U.S. bishops of the Roman Catholic Church for decades have argued that health care is a basic human right, says Dee Rowland, government liaison for the Salt Lake City Diocese. "It is a fundamental issue of human life and dignity."

While some provisions of pending legislation are unacceptable to Catholics, such as an expansion of abortion rights and a lack of protections for health-care providers to exercise freedom of conscience, the bishops, remain advocates of reform.

"It is so needed," Rowland says. "We're all better off when no one in society is suffering."

Nonetheless, she says, the church hierarchy has fallen short in communicating that message to U.S. Catholics. "We sure have not done enough about educating Catholics in the pews about this."

At United Church of Christ Congregational in Ogden, such an educational effort is under way.

Member Tom Szalay spoke from the pulpit last Sunday about his views after studying the issue. "What does it mean to heed Jesus' call? Does it mean we give outrageous profits to insurance companies? ... Is it to help drug companies make ads for Viagra?" Szalay asked, challenging his fellow worshippers.

Chamberlain, 46, says that although she is busy rearing children alone -- she has three ages 8 through 15 along with a 19-year-old son -- she is becoming engaged in the topic that has so affected her life.

The family's main breadwinner, she dropped insurance last December after her new employer jacked up premiums higher than the family could afford.

Her husband was in the hospital the next month, and now she's left with the bills.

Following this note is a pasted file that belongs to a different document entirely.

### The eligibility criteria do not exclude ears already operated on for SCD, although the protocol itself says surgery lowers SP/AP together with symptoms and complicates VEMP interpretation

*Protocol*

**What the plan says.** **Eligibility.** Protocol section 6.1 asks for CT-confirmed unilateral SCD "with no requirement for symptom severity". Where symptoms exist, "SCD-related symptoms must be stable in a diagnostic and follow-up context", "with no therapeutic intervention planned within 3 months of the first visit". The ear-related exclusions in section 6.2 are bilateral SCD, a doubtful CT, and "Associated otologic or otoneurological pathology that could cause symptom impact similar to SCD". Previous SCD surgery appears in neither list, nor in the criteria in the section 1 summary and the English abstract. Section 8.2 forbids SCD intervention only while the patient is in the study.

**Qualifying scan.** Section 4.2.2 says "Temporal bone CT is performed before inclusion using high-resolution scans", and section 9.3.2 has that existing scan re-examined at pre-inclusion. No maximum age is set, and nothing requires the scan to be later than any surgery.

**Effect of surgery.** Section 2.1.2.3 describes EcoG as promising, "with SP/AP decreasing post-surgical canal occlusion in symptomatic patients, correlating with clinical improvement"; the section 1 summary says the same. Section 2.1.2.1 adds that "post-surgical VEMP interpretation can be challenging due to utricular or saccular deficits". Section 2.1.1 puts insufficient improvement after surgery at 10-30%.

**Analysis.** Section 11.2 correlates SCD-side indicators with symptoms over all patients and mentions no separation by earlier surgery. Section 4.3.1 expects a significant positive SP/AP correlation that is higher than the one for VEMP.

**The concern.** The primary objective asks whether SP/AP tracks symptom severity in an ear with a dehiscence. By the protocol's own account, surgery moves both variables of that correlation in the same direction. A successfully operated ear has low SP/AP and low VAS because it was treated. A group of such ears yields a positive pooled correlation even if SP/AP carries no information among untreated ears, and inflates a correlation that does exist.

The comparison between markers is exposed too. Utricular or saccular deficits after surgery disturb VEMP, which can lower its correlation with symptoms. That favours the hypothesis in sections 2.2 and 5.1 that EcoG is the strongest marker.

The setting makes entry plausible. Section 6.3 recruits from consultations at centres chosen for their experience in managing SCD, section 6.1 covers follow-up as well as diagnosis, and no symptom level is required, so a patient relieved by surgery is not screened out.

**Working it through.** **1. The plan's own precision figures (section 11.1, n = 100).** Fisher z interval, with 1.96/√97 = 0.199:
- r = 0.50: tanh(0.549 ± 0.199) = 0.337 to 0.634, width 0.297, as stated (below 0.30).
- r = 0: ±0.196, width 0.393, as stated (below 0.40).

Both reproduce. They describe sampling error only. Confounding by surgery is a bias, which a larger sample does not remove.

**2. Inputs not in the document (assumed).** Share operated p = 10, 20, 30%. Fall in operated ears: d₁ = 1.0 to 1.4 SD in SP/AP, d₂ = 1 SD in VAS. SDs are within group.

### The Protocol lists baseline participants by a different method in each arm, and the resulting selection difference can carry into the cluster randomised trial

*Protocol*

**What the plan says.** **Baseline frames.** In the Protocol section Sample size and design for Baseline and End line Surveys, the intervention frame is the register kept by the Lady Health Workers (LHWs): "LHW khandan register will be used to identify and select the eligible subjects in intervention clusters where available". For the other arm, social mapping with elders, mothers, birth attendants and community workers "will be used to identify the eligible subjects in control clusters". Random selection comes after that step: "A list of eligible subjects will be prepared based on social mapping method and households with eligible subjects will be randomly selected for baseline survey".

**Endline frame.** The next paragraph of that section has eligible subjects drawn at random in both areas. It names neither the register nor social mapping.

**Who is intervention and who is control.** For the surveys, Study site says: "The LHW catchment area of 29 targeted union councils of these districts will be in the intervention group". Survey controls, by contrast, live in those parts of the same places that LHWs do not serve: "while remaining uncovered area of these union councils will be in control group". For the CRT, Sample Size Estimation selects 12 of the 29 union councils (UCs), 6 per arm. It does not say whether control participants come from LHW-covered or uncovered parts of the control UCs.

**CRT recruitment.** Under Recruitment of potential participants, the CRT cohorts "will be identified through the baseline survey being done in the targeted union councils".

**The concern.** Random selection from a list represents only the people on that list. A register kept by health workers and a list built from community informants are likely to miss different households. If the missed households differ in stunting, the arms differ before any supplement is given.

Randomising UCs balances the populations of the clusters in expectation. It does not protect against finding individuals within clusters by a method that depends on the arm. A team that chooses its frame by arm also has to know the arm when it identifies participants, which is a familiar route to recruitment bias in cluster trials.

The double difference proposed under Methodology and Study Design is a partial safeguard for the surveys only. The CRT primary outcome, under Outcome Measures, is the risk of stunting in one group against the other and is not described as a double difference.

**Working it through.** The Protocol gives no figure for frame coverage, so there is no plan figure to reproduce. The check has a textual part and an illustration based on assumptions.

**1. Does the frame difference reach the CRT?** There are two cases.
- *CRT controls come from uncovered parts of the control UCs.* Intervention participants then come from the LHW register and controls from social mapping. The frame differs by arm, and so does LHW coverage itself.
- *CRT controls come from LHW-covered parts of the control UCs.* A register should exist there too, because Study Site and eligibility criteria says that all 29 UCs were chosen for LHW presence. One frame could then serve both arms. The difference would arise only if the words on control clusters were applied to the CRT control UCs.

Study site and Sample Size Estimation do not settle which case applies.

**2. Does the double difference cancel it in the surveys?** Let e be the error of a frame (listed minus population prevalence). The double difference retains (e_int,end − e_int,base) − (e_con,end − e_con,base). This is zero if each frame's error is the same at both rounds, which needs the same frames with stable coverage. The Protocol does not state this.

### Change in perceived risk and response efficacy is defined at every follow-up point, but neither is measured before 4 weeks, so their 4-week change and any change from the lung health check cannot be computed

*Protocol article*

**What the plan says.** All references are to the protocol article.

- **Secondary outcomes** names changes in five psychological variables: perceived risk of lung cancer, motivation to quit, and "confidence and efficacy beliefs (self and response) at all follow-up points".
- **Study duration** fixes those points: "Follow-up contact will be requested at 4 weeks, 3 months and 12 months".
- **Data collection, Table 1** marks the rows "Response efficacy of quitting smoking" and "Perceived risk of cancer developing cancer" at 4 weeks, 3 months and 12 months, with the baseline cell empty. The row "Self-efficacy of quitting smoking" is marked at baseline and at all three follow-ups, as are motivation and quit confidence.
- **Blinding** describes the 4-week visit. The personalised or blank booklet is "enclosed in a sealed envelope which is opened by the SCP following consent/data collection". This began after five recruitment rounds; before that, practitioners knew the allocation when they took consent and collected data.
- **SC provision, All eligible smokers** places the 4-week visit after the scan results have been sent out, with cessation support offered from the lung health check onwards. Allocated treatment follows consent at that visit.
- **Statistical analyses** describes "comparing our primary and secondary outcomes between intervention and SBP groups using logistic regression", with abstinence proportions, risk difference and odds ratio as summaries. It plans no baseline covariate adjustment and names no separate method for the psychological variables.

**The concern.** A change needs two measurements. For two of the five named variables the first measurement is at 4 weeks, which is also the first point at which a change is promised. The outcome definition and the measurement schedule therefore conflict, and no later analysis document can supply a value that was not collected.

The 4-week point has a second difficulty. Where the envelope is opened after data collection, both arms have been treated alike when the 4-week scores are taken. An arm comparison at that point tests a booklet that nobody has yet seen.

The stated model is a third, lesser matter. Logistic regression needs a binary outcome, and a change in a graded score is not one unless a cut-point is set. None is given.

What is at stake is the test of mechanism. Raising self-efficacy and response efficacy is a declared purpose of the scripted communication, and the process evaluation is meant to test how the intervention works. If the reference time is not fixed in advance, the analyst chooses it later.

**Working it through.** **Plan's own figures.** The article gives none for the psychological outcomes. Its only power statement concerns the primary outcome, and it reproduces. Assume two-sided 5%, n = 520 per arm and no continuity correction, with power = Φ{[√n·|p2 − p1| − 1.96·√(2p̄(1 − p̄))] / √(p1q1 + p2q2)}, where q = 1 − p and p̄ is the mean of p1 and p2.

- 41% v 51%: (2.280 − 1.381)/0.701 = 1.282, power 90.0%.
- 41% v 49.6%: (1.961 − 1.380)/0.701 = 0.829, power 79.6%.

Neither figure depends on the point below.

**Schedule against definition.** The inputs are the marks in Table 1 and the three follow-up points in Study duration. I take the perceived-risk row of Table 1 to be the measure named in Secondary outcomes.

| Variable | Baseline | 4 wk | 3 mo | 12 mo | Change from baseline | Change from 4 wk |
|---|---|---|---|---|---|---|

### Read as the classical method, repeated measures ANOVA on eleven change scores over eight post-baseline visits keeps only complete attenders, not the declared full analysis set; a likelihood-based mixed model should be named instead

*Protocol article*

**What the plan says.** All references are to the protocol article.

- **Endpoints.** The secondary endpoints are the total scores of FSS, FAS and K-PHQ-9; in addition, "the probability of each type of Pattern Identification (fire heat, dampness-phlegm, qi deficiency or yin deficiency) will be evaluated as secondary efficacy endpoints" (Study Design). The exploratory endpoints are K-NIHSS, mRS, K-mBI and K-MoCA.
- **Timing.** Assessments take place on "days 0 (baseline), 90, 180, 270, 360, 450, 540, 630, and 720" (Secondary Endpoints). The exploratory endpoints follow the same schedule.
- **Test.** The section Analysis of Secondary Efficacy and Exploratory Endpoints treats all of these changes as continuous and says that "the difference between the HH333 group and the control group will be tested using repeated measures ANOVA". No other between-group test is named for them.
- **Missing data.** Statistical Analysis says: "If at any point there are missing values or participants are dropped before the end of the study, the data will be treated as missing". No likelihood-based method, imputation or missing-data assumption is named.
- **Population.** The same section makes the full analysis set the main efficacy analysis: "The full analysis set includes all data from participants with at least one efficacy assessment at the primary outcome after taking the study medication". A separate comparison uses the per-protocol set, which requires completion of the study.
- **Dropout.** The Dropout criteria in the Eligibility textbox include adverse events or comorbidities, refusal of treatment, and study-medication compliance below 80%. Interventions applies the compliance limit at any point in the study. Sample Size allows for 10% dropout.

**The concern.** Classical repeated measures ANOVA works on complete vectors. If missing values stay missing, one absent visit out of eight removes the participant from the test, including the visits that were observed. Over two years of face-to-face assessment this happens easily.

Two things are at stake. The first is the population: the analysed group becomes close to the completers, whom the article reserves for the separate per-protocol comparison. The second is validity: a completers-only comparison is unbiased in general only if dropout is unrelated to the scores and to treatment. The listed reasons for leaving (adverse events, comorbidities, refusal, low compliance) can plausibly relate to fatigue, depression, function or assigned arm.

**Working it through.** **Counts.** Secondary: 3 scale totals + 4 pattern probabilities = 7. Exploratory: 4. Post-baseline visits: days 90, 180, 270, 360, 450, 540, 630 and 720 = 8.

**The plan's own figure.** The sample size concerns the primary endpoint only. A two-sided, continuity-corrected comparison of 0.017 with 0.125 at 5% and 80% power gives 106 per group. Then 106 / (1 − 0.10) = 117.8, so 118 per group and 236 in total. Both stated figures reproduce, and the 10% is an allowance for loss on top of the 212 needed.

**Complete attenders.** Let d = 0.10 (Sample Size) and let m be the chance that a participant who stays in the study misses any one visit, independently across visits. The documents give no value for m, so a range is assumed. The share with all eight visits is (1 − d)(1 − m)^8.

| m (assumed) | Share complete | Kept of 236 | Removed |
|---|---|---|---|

In August, she wrote a long letter to Sen. Orrin Hatch, R-Utah, telling her wrenching story and urging him to support reform. On Wednesday, she and two of her children attended a health-care reform vigil at the Utah Capitol.

"I've gotten more outspoken," she says.

Carolyn Somer, chairwoman of the board of deacons at United Church of Christ Congregational, says she had a tough time listening to Utahns reject health-care reform at a recent town meeting. Some said the poor deserve what they get, which is little or no health care.

"That's not what's being said to me in scripture," Somer says. "We are, each of us, the beloved. People are dying for lack of access to health care for things that are treatable. That should not be happening in our country."

She says Americans must reach out and help one another.

"That is in all faiths," Somer says. "That's not just a Christian belief."


The Word on caring for others

» From Jewish scripture (Old Testament): "Do not stand idly by the blood of your neighbor." Leviticus 19:16.

» From Christian scripture (New Testament): "Then some people came, bringing to [Jesus] a paralytic, carried by four of them." Mark 2:3.

» From Muslim scripture (Quran): "A person whose passions respond only to his or her personal needs, and who is only concerned with his or her own personal and familial life, has long abandoned the true purpose of life." 15:3.